Her eyes twinkled, just like they had years before, when we lay beneath the stars, full of summer love and heat. The grass had pricked our skin, but we hadn’t noticed, completely absorbed in each other and the magnificent starscape above.
It was the last day before college.
I kissed her cheek and tucked my head into the crook of her neck, breathing in the scent that was her. She held me in her arms, warm and tight, as if she never wanted to let go; I didn’t want her to.
Above our heads, a pinprick of light streaked the sky. “Quick!” I’d said. “Make a wish!”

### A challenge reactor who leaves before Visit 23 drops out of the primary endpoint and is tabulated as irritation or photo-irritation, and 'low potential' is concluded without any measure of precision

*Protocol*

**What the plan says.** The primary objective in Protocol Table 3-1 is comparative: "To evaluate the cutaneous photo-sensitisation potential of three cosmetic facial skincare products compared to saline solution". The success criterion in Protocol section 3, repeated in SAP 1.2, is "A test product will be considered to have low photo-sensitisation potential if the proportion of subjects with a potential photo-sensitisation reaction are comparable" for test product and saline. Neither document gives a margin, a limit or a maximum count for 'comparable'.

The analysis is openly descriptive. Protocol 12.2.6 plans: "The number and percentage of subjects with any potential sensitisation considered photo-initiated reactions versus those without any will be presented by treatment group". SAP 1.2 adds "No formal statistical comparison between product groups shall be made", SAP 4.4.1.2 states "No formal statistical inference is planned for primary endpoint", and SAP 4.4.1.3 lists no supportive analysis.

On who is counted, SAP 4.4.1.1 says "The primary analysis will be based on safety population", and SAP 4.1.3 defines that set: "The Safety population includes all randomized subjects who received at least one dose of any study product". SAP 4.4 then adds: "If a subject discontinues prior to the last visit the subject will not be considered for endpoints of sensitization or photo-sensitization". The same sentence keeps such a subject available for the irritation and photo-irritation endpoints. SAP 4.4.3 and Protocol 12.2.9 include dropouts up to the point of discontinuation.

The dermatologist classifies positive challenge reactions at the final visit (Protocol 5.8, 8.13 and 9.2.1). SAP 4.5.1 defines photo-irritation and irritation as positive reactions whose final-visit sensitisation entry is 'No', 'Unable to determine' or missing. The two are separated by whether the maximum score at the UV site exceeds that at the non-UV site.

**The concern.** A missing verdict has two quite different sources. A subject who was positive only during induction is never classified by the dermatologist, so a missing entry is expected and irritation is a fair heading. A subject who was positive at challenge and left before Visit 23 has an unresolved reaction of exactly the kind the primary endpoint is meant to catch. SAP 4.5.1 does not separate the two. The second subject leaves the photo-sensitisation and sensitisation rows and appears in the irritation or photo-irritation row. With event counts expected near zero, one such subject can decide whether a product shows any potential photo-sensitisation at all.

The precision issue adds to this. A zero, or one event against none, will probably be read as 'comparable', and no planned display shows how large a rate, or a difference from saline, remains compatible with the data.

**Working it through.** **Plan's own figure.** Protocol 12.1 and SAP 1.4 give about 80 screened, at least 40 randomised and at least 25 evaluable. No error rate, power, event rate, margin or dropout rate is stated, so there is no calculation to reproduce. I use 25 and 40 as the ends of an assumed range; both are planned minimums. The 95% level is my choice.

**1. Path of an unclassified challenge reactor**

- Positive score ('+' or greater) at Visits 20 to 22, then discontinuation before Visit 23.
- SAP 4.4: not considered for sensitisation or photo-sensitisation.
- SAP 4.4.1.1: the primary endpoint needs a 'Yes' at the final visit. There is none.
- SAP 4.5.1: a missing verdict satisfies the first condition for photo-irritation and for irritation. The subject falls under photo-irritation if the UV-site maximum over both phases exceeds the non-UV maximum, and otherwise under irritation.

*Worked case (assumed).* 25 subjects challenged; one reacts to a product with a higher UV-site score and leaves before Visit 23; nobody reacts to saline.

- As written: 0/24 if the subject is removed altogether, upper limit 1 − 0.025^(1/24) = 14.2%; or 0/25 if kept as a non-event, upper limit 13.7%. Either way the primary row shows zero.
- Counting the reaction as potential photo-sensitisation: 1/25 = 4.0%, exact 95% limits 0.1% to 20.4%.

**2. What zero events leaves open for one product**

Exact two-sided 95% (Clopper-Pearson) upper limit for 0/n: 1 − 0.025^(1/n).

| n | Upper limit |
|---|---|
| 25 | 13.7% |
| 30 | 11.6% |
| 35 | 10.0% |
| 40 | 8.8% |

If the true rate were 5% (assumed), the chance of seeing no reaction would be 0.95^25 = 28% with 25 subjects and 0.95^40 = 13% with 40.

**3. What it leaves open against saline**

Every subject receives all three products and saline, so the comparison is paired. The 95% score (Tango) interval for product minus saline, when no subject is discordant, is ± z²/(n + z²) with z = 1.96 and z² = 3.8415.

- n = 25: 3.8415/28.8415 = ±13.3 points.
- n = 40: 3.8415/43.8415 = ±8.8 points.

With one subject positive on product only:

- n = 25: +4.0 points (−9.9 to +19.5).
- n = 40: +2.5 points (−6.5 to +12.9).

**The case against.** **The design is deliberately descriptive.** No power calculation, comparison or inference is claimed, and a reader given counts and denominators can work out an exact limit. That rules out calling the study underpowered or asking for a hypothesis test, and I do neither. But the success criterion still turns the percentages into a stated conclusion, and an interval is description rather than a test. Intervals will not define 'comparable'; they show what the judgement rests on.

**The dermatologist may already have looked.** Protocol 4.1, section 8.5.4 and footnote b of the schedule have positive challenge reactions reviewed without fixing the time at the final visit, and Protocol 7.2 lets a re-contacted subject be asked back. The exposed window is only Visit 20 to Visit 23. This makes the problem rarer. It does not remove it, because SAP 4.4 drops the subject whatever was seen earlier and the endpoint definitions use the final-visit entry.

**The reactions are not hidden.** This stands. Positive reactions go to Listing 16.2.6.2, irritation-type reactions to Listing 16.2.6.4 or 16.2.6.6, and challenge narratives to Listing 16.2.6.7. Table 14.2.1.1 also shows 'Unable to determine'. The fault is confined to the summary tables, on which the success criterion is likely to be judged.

She closed her eyes in exaggeration, and I stared up at her, my mind already scrabbling to come up with my own wish. In the end, I wished for a second chance.
Years later, seeing her at the train platform, I got my wish. She’d run up to me the second she saw me, drawing me into a fierce hug.
“I wished for you,” she whispered, her fingers on my lips, tracing them as if trying to ensure their reality. I smiled at her.
“Then we both got our wishes.”